I believe the honourable senator said that the cost in Canada is eight times that of the cost in Cuba and that we may not be doing as well — that is another subject. How much of this increased cost in Canada is due to the salaries that are paid to our workers? How much are staff in these polyclinics paid? I know there are child care workers, maternal health care workers and follow-up, and so on, but I would like to have an understanding of how much this difference in salary affects the figures. Could the honourable senator also provide the educational requirements for the people who work in the various sections of the polyclinics?

Senator Keon: Honourable senators, we visited polyclinics in the rural communities and in the cities and in the special education facilities and the daycare facilities, and so on. I asked the question about rates of pay and all of the workers make about $4,000 a year: doctors, teachers and social workers. That is about it. That includes the cardiac surgeon with whom I spoke.

The answer to the second question is that Cuba is light years ahead in their medical educational system. When Fidel Castro took power in Cuba, most of the doctors left because they were reasonably affluent. They just got out of the country.

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What he did was clever. He created two main medical schools built on the global model — the kind we have in Canada, Europe and America — and he built an additional 19 medical, nursing and technical schools in the polyclinics. Nineteen of the ninety-one polyclinics graduate doctors, nurses and technicians. This enables them to train people who know what they have to deal with on the ground, whether it be in the mountains or in the middle of Havana. When they come out of that facility, they are quite ready to work with the populations. Of course, the populations are rostered. They have broken it down into 91 polyclinics. All 11 million Cubans are registered in one or other of those polyclinics.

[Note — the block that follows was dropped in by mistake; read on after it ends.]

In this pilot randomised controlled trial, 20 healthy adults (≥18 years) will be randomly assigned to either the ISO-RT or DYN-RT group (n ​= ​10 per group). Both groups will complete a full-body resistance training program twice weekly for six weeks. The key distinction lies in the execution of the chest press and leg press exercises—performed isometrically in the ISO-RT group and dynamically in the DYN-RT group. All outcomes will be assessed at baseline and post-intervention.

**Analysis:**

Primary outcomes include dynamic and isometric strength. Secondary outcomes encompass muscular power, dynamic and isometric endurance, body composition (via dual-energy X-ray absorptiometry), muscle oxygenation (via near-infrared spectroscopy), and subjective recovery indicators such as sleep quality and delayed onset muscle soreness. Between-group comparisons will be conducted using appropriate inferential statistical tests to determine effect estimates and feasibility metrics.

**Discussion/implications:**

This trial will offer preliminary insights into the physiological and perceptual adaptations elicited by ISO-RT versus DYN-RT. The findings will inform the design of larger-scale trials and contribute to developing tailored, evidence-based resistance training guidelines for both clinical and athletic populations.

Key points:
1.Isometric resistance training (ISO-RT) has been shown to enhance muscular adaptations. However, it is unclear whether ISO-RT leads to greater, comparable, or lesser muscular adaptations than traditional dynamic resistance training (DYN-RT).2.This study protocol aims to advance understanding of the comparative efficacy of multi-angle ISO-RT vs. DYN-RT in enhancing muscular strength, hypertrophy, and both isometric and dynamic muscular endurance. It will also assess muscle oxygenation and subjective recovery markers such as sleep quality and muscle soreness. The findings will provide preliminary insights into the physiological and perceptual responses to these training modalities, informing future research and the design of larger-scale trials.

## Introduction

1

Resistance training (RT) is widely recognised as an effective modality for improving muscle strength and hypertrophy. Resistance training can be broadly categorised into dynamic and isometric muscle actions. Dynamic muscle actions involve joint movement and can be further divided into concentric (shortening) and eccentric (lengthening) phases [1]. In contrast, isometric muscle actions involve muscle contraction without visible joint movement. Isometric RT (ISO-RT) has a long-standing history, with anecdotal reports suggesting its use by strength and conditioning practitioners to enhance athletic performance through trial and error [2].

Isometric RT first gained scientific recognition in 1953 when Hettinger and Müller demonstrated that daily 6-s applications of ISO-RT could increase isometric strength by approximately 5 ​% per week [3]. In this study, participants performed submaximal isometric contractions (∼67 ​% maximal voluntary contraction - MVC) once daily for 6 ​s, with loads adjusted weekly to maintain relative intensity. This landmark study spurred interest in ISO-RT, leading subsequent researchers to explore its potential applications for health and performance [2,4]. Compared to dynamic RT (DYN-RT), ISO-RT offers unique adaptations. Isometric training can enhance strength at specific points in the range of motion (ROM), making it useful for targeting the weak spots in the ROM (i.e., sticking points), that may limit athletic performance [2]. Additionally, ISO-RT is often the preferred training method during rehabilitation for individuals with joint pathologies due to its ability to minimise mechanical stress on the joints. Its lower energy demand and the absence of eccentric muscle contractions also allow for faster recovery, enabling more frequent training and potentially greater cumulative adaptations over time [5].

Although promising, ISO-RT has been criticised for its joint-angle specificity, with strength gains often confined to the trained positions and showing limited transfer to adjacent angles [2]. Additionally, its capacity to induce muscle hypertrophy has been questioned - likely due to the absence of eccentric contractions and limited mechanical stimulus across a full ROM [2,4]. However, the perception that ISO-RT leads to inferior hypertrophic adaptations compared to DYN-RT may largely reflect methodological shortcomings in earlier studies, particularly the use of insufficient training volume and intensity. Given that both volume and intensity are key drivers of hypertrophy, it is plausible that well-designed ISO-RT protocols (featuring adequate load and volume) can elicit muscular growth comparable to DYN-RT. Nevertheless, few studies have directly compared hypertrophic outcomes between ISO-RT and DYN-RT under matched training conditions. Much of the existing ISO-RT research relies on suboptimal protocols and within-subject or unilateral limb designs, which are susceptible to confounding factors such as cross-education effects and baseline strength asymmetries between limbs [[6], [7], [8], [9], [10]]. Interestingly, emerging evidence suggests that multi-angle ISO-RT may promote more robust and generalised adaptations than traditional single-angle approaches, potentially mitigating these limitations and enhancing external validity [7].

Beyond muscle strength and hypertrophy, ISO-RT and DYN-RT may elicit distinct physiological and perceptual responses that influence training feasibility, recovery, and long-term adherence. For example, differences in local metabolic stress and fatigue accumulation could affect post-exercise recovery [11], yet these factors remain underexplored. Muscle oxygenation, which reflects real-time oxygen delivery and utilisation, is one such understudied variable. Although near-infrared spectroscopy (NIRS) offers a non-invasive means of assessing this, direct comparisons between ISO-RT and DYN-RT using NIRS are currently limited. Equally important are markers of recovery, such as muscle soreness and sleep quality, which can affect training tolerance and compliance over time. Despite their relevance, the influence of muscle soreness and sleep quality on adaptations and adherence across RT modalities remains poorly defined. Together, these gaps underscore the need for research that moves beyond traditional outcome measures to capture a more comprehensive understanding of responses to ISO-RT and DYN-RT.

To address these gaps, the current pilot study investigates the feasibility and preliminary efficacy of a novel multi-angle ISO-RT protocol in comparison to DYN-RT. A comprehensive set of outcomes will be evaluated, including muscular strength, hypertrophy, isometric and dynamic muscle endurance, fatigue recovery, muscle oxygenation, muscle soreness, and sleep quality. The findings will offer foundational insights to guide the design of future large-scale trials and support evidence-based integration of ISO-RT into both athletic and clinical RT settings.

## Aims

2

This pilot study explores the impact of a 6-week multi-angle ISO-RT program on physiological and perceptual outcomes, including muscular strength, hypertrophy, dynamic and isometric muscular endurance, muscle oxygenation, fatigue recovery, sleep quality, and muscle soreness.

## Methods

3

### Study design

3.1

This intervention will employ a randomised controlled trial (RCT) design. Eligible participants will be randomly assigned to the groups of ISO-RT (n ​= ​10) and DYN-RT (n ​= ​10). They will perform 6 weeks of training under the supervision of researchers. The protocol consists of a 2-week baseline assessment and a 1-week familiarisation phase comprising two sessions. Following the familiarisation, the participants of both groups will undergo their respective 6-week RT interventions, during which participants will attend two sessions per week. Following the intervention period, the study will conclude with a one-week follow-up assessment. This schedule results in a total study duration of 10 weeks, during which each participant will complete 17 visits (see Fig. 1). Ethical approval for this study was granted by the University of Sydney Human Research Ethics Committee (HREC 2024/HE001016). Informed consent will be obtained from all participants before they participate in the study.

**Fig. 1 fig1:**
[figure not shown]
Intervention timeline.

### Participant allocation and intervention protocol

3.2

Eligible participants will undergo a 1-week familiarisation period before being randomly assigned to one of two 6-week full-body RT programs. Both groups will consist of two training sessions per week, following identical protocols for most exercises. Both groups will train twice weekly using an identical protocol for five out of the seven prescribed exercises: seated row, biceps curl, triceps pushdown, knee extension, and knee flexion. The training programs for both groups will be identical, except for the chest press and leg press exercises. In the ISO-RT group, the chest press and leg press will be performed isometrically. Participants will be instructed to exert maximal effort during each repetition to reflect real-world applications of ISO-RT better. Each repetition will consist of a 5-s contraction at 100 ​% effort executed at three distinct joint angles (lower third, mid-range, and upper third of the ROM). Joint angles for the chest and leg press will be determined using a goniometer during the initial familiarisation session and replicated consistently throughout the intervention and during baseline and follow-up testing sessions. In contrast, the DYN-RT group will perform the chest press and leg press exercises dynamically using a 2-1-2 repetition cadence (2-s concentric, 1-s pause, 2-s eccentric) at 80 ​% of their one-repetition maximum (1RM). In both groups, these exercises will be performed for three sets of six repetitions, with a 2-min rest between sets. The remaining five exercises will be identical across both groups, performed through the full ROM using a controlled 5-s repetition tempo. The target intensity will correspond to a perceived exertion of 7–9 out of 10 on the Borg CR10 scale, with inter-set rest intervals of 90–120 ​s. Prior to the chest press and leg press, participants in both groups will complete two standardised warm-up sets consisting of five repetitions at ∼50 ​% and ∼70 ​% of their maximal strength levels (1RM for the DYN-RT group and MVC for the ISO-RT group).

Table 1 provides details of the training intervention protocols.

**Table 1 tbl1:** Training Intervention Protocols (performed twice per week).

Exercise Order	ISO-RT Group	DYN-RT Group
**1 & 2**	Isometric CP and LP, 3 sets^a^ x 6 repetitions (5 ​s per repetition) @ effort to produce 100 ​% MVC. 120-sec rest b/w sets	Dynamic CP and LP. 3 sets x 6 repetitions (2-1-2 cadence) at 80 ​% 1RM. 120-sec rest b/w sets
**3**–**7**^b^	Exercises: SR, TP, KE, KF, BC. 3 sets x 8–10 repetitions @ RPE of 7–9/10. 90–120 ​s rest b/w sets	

They actively pursue the population and get out ahead of disease. The preventive health programs are tremendous.